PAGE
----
Changes To Homestead Exemption Laws in Virginia

The 2020 Virginia General Assembly enacted significant changes to Virginia’s most widely used exemption statutes in Title 34. In 2020 Virginia House Bill 790, which becomes effective on July 1, 2020, the legislature expanded both the amount of and procedure for claiming what is commonly referred to as the “Homestead Exemption” by simplifying the procedure for debtors claiming those exemptions in a pending bankruptcy case.

Currently the Homestead Exemption under section 34-4 of the Code of Virginia permits an individual (a “householder”) to exempt from creditor process real and personal property up to $5,000 in value (or $10,000 in value if the householder is 65 years of age or older), plus an additional exemption of $500.00 for each dependent (a dependent is an individual who derives support from the householder and does not have assets sufficient to support himself). Under the amended section 34-4, an individual may also exempt from creditor process “real and personal property used as the principal residence of the householder or the householder’s dependents in an amount not exceeding $25,000.00 in value.” As an example, a person who is 65 years old and has two dependents, could exempt equity in their home in a total of $36,000.00 by using the former existing exemption and the new “principal residence exemption.”

The procedure for claiming the exemptions under section 34-4, section 34.1 and section 34-13 (dealing with personal property not used as the principal residence) in bankruptcy proceedings will be simplified under the new law. House Bill 790 also amends sections 34-6 to provide that in a case filed under Title 11 of the United States Code (the Bankruptcy Code), the debtors’ claim of exemptions listed on an Official Form Schedule C (entitled “Schedule of Property Claimed as Exempt that is filed in the United States Bankruptcy Court”) will be sufficient to claim the exemptions under Virginia Code sections 34-4, 34-4.1 and 34-13. This change eliminates the requirement of section 34-6 that a debtor in bankruptcy file a “Homestead Deed” in the city or county where the debtor resides or the real property is located. Under the current law, the Homestead Deed must be filed within five days of the conclusion of the meeting of creditors in a bankruptcy case. Note that outside of the context of a bankruptcy case, this procedural change does not modify the need to record a Homestead Deed to claim an exemption under sections 34-4 and 34-13..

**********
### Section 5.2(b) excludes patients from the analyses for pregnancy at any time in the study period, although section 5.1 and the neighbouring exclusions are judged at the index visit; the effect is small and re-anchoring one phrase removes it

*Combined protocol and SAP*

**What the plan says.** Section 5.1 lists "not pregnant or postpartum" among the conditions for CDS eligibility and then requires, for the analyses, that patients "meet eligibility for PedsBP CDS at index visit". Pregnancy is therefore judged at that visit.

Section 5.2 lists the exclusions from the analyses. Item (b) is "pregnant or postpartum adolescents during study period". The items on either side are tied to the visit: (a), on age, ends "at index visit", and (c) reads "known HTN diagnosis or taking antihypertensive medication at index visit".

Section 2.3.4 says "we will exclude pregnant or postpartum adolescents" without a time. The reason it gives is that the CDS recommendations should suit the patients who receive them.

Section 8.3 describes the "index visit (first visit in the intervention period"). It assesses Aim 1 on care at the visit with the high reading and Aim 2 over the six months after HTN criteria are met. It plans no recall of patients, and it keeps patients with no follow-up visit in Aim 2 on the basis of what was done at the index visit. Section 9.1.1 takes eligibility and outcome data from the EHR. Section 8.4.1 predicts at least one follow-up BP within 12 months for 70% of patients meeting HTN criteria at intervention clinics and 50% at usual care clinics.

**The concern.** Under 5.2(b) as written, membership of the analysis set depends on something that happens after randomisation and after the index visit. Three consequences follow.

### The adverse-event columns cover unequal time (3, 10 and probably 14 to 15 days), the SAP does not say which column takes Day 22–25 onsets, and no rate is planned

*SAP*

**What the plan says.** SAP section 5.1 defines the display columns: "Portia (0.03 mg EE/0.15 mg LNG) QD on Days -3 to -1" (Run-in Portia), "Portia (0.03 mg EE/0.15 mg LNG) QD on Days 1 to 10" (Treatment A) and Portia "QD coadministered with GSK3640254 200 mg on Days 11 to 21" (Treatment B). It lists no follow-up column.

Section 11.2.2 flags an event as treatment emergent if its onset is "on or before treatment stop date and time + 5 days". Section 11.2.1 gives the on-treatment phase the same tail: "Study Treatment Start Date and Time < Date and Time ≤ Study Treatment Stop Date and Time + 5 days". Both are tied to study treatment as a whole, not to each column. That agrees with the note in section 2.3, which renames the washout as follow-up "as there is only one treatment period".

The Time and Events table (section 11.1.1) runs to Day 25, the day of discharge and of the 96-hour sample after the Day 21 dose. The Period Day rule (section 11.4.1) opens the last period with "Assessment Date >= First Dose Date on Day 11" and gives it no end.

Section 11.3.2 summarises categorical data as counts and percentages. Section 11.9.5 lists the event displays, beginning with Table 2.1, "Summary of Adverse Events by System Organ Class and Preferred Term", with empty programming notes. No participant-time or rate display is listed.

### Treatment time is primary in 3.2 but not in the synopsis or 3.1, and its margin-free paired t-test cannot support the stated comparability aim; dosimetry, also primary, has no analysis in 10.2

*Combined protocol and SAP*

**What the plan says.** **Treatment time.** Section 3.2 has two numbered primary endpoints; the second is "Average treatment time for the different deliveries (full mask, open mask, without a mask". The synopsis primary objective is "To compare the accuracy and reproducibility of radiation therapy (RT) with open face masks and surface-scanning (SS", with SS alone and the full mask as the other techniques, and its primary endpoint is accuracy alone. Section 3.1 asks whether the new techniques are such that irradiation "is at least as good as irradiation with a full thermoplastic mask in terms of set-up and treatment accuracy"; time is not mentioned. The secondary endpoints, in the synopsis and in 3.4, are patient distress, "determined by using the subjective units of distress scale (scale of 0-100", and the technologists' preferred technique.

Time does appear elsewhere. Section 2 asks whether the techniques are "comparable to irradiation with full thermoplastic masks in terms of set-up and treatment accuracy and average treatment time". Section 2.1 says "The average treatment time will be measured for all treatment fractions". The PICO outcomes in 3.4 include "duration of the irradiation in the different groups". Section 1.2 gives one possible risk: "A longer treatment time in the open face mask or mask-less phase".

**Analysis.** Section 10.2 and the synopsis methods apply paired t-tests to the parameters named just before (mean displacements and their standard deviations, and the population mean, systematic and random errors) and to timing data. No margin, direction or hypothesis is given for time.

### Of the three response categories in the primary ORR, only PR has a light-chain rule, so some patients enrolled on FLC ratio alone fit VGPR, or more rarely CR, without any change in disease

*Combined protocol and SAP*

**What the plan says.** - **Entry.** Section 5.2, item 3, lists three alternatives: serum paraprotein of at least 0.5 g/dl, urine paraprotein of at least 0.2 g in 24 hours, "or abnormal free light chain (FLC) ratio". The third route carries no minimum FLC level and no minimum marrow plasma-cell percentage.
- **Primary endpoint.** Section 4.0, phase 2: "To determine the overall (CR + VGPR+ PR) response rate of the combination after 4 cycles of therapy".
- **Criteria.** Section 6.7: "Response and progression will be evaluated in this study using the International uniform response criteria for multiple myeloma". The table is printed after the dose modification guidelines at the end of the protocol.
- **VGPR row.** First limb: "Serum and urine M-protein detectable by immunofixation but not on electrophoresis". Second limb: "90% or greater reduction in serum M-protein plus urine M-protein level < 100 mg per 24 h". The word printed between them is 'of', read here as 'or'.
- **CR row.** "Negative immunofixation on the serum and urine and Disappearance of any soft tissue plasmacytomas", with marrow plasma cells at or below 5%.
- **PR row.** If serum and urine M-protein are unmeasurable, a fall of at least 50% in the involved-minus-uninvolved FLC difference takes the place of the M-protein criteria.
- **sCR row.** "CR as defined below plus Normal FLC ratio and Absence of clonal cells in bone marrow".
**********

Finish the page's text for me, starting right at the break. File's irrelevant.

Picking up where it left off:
Prior to July 1, 2020, any portion of the Homestead Exemption claimed was forever exhausted. However, House Bill 790 also amends section 34-21 to provide that any exemption under sections 34-4, 34-4.1 or 34-13 shall be counted against the maximum individual exemption limit only for a period of eight years from the date of such claim of exemption. To the extent used or exhausted, after the passage of eight years from the date of the claim of an exemption, the householder is able to use any portion of that claimed Homestead Exemption again. This change is consistent with the Bankruptcy Code’s time limits on an individual’s ability to obtain a discharge after receiving a discharge in a prior case.

The effect of these changes are not yet known. However, the larger Homestead exemption amount (coupled with the ability to use the exemption again after eight years), will decrease funds available to pay creditor claims in Chapter 7 cases. Fewer Chapter 7 bankruptcy cases will include distributions to creditors. It is reasonable to expect that individual cases filed under Chapter 7 of the Bankruptcy Code will increase, with a concomitant decrease in cases filed under Chapter 13 of the Bankruptcy Code and that the number of Chapter 7 cases in which distributions are made to creditors and the amounts distributed in Chapter 13 cases will each decrease. Financial institutions that extend unsecured credit will probably respond with more rigorous lending requirements. As a result, it will become more difficult for lower income individuals to obtain unsecured credit.

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These articles are provided for general informational purposes only and are marketing publications of Gentry Locke. They do not constitute legal advice or a legal opinion on any specific facts or circumstances. You are urged to consult your own lawyer concerning your situation and specific legal questions you may have.